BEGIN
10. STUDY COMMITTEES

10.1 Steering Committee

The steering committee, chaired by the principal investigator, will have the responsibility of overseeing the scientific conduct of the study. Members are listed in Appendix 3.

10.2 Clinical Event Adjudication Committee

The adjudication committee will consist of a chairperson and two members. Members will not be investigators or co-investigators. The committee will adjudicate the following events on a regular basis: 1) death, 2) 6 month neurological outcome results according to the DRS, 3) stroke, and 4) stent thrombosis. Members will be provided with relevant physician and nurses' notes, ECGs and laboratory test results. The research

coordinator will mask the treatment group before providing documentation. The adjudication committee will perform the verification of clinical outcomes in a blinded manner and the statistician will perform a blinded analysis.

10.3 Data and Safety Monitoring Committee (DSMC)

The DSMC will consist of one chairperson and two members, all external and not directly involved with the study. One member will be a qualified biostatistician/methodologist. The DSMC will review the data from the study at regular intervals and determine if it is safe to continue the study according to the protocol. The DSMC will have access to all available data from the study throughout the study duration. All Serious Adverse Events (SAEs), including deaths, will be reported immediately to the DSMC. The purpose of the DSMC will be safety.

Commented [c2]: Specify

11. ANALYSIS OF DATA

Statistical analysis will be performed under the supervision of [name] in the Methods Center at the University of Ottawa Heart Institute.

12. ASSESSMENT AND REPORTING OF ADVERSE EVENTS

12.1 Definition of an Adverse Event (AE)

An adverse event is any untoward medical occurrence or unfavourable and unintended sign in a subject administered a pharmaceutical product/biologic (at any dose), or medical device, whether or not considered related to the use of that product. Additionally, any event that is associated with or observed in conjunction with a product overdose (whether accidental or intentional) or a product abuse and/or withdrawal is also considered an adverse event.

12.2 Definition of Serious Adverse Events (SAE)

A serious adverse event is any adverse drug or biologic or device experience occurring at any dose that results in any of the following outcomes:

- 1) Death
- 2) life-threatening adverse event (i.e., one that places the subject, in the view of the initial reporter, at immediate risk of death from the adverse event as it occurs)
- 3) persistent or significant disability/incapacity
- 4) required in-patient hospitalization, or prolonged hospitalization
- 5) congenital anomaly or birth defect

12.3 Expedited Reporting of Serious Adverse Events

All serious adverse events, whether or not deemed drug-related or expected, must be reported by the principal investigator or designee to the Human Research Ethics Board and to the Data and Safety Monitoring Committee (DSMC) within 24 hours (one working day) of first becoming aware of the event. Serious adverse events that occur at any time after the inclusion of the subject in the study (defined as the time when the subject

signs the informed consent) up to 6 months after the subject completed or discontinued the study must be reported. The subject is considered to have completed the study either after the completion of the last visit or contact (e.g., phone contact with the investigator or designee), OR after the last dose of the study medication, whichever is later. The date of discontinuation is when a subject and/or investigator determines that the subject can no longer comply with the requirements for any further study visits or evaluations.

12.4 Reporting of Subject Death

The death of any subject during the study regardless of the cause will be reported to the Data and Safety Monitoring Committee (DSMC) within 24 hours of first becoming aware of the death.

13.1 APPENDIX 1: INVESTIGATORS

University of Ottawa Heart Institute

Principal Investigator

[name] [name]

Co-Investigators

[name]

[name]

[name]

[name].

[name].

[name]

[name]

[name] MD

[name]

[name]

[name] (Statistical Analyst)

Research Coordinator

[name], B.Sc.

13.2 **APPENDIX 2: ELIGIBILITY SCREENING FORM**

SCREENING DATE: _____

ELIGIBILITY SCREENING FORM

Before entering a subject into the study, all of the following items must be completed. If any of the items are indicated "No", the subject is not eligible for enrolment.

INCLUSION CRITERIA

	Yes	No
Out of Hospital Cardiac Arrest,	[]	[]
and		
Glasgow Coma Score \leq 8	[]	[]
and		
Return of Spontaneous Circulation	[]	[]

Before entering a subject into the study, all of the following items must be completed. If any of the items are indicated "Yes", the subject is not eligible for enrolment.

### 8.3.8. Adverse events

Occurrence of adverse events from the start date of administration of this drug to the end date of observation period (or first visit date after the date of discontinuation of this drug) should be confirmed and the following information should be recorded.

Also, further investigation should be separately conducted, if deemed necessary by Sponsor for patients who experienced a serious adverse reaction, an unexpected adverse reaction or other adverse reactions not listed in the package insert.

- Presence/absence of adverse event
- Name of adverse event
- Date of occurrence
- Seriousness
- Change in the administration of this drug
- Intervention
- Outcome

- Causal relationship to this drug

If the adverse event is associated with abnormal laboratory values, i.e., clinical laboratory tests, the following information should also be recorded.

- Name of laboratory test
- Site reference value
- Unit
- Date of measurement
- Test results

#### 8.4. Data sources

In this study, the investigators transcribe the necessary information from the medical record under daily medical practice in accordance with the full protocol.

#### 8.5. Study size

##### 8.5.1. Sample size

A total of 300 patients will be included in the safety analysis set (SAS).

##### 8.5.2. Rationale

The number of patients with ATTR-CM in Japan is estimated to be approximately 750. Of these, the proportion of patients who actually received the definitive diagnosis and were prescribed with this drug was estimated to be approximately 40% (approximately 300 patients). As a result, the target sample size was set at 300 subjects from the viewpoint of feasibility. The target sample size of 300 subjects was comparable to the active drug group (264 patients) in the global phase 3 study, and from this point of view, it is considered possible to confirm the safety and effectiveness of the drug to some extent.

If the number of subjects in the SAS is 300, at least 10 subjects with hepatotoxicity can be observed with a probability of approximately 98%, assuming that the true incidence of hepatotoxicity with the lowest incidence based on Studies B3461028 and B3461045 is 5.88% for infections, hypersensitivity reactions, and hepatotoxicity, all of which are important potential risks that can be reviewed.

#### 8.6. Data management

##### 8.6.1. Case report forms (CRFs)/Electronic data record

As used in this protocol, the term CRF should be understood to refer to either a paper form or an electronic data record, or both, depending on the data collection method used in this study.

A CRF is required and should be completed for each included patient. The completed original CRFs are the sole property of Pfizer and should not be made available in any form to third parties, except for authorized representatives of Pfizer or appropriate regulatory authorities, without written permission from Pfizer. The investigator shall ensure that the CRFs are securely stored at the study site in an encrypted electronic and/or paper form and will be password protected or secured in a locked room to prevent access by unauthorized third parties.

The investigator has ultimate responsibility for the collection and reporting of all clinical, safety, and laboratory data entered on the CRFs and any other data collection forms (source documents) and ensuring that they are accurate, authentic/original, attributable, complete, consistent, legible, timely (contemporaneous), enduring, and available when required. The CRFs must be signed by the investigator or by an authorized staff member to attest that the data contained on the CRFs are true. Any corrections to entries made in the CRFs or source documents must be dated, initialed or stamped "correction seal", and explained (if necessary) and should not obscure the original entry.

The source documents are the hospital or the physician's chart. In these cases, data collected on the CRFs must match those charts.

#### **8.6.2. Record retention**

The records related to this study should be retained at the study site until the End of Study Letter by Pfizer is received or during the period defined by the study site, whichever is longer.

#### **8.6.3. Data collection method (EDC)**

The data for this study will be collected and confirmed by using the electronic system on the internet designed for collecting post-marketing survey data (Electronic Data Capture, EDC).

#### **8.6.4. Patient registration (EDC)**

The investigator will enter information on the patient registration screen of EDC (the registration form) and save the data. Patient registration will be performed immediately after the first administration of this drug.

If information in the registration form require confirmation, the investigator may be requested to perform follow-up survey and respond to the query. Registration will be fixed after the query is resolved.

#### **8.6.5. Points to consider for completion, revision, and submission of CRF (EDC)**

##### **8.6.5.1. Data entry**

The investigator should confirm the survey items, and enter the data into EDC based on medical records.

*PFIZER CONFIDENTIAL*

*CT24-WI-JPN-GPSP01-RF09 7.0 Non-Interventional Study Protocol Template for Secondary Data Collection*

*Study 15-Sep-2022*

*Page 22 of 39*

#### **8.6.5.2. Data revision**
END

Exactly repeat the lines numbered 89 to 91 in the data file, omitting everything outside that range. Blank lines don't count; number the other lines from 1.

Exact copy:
The records related to this study should be retained at the study site until the End of Study Letter by Pfizer is received or during the period defined by the study site, whichever is longer.

#### **8.6.3. Data collection method (EDC)**

The data for this study will be collected and confirmed by using the electronic system on the internet designed for collecting post-marketing survey data (Electronic Data Capture, EDC).